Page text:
Changing these views comes with education. It comes with understanding the laws that exist in society and challenging the myths that exist. It is time for us to start rethinking the prevention of these crimes. To rethink the reason they happen and to support survivors who come forward instead of shaming them. Holding the people accountable for the crimes they commit is very important and needs to be recognized by media and the community when reporting on cases of sexual violence. When articles are written which use victim blaming language it only serves to reinforce the myths around sexual violence that exist in our society and continue to do so much harm to survivors of this crime.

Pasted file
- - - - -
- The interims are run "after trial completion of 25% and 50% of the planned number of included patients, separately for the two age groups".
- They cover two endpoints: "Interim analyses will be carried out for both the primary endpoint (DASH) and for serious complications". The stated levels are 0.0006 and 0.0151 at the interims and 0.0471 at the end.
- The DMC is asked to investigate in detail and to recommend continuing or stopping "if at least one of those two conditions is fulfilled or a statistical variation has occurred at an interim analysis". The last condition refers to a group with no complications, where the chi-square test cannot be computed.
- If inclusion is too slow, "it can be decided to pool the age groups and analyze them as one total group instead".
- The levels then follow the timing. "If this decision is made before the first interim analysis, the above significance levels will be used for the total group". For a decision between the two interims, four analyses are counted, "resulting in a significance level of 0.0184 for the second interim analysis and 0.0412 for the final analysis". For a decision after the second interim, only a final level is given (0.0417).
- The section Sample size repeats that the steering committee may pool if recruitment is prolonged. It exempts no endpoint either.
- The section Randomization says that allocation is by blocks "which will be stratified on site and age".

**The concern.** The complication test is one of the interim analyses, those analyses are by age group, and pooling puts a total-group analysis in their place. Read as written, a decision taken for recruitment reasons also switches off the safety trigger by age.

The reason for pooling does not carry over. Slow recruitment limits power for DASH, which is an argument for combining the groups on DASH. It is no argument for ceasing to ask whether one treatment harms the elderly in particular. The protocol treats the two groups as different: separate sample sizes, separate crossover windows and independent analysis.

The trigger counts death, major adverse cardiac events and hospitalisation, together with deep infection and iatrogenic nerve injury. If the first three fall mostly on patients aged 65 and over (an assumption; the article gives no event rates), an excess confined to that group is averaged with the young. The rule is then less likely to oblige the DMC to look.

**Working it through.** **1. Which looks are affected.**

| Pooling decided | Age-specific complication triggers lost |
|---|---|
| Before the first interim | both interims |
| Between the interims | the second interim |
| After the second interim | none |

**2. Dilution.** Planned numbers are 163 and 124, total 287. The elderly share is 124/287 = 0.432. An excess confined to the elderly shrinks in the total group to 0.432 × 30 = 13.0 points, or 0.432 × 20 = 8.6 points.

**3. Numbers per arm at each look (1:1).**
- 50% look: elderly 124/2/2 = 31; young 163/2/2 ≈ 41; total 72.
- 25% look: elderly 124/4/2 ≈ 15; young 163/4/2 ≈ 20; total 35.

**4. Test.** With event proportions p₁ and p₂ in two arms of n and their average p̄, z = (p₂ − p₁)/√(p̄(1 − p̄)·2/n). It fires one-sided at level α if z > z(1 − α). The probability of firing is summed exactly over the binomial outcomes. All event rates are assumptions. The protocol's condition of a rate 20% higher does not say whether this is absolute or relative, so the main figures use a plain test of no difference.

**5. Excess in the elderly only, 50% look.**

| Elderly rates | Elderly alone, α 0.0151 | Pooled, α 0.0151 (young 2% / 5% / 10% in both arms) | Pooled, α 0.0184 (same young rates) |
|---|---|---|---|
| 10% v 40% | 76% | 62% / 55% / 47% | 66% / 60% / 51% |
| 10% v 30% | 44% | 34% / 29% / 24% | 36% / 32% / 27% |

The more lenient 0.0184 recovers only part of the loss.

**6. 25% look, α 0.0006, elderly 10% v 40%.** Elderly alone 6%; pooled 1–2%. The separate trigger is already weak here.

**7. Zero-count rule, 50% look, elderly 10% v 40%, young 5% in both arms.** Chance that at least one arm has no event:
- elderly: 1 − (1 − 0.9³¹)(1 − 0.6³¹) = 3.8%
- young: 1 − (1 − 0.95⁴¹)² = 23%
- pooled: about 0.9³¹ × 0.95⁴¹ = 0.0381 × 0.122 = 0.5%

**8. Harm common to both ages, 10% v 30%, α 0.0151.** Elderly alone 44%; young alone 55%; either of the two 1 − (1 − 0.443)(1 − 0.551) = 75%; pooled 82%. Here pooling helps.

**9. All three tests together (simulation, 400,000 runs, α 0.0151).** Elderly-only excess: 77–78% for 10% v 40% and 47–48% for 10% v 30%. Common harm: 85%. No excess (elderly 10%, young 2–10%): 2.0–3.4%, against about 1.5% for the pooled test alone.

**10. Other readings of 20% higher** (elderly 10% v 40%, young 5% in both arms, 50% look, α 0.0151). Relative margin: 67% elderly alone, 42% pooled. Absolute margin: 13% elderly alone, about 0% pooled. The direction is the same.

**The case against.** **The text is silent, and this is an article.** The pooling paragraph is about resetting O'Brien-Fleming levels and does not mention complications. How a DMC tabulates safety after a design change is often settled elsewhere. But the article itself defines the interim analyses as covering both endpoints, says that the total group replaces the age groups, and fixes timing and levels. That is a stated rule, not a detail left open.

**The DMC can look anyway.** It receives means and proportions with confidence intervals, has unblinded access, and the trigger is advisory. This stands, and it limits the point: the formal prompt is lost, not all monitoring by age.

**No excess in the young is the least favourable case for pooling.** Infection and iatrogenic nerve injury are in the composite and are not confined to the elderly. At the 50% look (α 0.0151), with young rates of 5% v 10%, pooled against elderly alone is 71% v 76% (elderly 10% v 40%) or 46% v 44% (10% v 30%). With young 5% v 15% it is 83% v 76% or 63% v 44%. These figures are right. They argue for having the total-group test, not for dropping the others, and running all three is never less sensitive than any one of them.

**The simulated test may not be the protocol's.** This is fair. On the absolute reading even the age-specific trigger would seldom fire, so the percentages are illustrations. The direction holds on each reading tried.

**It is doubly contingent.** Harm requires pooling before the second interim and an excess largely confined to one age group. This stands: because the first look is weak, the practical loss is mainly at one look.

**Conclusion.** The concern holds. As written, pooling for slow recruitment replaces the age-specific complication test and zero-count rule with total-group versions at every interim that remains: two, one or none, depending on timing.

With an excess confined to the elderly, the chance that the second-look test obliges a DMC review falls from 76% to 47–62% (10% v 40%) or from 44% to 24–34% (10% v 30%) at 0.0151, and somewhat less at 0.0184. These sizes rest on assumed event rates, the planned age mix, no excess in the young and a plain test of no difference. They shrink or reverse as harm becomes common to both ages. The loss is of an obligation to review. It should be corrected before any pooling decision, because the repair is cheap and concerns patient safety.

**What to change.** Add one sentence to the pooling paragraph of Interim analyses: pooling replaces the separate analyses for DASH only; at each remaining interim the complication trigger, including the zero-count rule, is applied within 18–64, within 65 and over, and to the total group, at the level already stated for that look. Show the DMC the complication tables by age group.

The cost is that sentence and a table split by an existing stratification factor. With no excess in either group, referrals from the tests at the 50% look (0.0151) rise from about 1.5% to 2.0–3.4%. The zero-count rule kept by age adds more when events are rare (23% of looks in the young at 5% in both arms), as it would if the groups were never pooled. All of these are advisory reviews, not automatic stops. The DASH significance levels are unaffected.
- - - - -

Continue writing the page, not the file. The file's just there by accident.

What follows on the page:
Educate yourselves, challenge your thinking and treat those around you with respect and dignity. At the core of this case, regardless of what type of sexual assault was committed against Rehtaeh Parsons is the fact that in large part she was not treated with respect or dignity by many of her peers, and community members and in some cases the media. If we treat others with respect and dignity it is very likely that the incidences of sexually violent crimes will decrease. If we condone actions such like what Rehtaeh went through of someone else being able to circulate sexual pictures of a minor freely, then we will never be able to fully address this crime.

In short, value human life, value human dignity and respect those around you. In short don’t offend and place responsibility where it belongs with the offenders of a crime not with the victims.